What is HACCP?

The Hazard Analysis and Critical Control Points (HACCP) principles is an approach to food safety management which focuses on eliminating food safety hazards. Food safety hazards could result in food poisoning or foodborne illnesses, which can be serious. Therefore, it is important for food businesses to implement the HACCP principles effectively.

What is HACCP?

Health & Safety Knowledge Base | Food Safety Training

Posted by: Morgan Rennie Published: Fri, 26 Jun 2020 Last Reviewed: Fri, 26 Jun 2020
What is HACCP?

The Hazard Analysis and Critical Control Points (HACCP) are a set of principles which create a preventative approach to food safety management. The HACCP principles involve identifying hazards throughout the food production process and implementing controls to reduce these hazards. The HACCP principles prioritise consumer health and safety, by ensuring that food businesses implement necessary procedures to eliminate hazards. The HACCP principles help to reduce food poisoning and foodborne illnesses as a result. Understanding the HACCP principles is of the utmost importance.

What does HACCP stand for?

HACCP stands for Hazard Analysis and Critical Control Points.

What are the HACCP principles?

Conduct a Hazard Analysis:

Food businesses are required to identify where food safety hazards are located throughout the food production journey. Once a hazard has been identified, the level of risk associated with the hazard must be taken into consideration.

Food safety hazards could be biological, chemical, physical or allergenic. For example, physical hazards such as glass could break in the kitchen and be found within food, which will result in serious harm to a consumer's health if it is ingested. Therefore, all types of hazards such as this must be accounted for.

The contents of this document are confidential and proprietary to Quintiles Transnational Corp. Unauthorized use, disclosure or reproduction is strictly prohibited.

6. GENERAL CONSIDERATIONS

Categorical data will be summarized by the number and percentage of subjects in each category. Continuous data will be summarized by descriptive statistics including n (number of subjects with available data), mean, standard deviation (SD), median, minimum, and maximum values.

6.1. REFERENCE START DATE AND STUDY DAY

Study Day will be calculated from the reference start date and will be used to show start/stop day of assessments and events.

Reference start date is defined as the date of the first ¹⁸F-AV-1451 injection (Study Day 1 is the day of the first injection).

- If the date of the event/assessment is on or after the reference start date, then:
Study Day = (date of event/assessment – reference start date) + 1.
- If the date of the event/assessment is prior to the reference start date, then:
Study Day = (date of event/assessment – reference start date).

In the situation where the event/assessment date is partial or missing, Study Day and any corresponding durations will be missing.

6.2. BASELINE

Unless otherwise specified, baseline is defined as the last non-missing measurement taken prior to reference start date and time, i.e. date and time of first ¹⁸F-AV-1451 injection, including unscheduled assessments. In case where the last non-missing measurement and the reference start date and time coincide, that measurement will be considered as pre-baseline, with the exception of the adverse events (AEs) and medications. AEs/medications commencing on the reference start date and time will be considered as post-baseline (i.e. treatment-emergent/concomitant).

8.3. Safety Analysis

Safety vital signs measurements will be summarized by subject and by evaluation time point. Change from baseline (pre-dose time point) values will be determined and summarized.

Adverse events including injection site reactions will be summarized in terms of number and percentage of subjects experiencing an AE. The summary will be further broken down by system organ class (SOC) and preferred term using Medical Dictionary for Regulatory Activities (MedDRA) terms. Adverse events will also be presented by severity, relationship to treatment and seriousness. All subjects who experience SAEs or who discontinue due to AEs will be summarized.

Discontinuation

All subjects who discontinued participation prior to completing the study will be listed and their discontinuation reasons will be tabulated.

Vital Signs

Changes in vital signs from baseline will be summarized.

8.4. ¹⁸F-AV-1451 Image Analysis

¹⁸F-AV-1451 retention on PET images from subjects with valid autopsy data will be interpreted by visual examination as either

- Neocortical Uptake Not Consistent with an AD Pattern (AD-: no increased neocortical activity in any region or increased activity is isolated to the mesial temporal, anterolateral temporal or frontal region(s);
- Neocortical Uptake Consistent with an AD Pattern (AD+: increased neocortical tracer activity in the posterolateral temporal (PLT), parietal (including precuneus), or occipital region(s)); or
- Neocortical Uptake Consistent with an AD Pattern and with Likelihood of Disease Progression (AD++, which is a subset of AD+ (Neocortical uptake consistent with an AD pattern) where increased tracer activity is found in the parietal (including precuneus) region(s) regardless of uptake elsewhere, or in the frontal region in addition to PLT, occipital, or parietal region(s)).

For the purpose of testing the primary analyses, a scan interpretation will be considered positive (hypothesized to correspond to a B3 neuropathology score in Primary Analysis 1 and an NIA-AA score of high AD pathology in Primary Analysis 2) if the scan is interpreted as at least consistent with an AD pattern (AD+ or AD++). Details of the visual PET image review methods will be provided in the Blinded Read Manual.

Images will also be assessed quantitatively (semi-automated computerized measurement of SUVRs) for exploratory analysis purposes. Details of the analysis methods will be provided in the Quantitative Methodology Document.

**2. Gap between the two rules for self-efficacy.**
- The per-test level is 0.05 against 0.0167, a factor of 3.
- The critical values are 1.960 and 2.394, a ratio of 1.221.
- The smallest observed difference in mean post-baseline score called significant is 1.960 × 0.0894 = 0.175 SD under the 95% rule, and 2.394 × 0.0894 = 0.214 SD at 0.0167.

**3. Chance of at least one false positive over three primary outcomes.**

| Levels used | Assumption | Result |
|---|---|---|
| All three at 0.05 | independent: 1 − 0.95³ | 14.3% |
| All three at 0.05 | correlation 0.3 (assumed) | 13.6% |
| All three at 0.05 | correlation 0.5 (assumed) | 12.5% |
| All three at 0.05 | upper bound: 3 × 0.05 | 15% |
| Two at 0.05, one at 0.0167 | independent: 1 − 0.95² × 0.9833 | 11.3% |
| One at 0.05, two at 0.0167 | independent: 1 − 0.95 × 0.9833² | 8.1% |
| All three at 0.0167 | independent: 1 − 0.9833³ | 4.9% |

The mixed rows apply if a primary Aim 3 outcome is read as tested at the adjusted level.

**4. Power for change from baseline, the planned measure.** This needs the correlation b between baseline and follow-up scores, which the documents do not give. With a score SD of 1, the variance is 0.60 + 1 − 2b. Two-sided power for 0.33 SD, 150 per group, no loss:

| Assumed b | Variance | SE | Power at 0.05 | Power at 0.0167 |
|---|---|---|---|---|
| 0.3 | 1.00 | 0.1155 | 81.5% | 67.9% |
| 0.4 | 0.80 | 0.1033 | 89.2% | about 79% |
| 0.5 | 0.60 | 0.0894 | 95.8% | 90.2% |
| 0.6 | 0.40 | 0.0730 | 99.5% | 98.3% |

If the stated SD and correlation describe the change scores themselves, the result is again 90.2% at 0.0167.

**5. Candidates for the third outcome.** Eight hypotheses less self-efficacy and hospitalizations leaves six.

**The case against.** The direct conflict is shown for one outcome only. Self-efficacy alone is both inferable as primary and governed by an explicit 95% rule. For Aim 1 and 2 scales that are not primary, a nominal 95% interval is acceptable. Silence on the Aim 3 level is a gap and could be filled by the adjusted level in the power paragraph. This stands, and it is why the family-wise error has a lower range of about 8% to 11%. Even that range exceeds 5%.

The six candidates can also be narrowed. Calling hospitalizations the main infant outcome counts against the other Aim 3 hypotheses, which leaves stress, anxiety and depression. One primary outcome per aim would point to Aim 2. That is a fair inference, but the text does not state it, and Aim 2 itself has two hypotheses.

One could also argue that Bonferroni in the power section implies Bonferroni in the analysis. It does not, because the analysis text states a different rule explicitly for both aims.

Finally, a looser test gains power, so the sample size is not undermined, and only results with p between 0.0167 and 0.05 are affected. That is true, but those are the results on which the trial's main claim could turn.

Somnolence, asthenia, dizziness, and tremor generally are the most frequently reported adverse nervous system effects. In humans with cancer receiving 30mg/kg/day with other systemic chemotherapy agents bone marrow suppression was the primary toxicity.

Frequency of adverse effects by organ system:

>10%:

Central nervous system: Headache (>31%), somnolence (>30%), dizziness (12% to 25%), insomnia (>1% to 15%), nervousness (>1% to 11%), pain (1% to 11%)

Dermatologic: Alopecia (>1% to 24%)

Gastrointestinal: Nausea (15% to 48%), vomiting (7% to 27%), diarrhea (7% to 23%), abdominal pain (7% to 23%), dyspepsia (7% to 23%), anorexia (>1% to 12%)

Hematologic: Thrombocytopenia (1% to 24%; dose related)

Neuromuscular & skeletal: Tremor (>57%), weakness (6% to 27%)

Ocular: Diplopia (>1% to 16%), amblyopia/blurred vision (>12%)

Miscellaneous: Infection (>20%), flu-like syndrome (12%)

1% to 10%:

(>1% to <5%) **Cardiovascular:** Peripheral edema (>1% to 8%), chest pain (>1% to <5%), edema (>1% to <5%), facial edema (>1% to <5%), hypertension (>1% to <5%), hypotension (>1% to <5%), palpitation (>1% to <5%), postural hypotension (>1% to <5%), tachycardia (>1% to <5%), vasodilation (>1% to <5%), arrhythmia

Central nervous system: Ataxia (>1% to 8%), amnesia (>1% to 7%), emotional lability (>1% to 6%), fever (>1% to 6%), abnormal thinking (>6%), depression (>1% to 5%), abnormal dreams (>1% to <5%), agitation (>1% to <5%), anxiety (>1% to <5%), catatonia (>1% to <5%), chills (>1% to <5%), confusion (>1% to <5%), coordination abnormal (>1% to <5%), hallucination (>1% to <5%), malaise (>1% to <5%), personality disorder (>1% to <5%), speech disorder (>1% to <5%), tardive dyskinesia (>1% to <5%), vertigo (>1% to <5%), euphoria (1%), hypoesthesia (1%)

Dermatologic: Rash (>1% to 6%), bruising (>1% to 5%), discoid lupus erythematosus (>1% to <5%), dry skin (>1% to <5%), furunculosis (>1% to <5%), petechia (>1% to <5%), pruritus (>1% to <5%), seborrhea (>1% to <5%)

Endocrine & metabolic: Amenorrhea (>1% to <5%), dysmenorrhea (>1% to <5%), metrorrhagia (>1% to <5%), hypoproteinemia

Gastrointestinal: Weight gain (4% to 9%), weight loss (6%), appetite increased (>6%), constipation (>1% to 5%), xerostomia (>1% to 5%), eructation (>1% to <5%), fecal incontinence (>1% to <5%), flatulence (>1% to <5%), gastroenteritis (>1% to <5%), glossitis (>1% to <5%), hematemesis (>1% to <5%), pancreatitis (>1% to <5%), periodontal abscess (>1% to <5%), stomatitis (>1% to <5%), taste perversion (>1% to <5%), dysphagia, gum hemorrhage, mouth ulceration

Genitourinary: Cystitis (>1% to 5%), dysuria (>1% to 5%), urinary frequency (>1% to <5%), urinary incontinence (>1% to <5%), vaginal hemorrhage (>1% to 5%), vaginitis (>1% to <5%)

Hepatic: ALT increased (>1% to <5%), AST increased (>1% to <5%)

Identify Critical Control Points (CCP):

A Critical Control Point (CCP) is a step in the process of handling food where a control measure could be implemented to eliminate or reduce a potential hazard. If a CCP is not carried out effectively, food safety hazards will remain, and this can result in food poisoning.

CCPs include:

  • The process of cooking food
  • The process of re-heating food
  • The process of cooling food
  • The process of holding food

Food businesses should consider all steps within the above processes to identify if there is an opportunity to implement a control measure, in the hope to eliminate any potential hazards.

What is HACCP?

Establish Critical Limits:

Food businesses must establish critical limits, which will identify whether a CCP is effectively controlling the identified hazard. Critical limits should be measured or observed, to see whether the hazard is being effectively controlled.

Critical limits include:

  • Temperature
  • pH Conditions
  • Salt Level
  • Chlorine Level
  • Water Activity
  • Timing

Establish Monitoring Procedures:

Monitoring procedures can be used to monitor whether CCPs are controlling the hazards effectively. For example, monitoring the rise or decline in temperature which food is being held at.

Establish Corrective Actions:

Corrective action should be used if a critical limit has been exceeded. This occurs if the critical limit is no longer suitable and therefore you need to implement a different action to ensure the hazard is still being reduced.

Verify Procedures:

A CCP needs to be verified and checked regularly to ensure the hazard is being controlled in the most effective way possible.

Recordkeeping:

Food businesses which implement HACCP principles must document these processes, to show local authorities and the Food Standards Agency that the HACCP principles have been appropriately complied with.

The HACCP principles are important for food safety and food hygiene within businesses. Therefore, it is important for food businesses to understand the HACCP principles and how to implement them properly.

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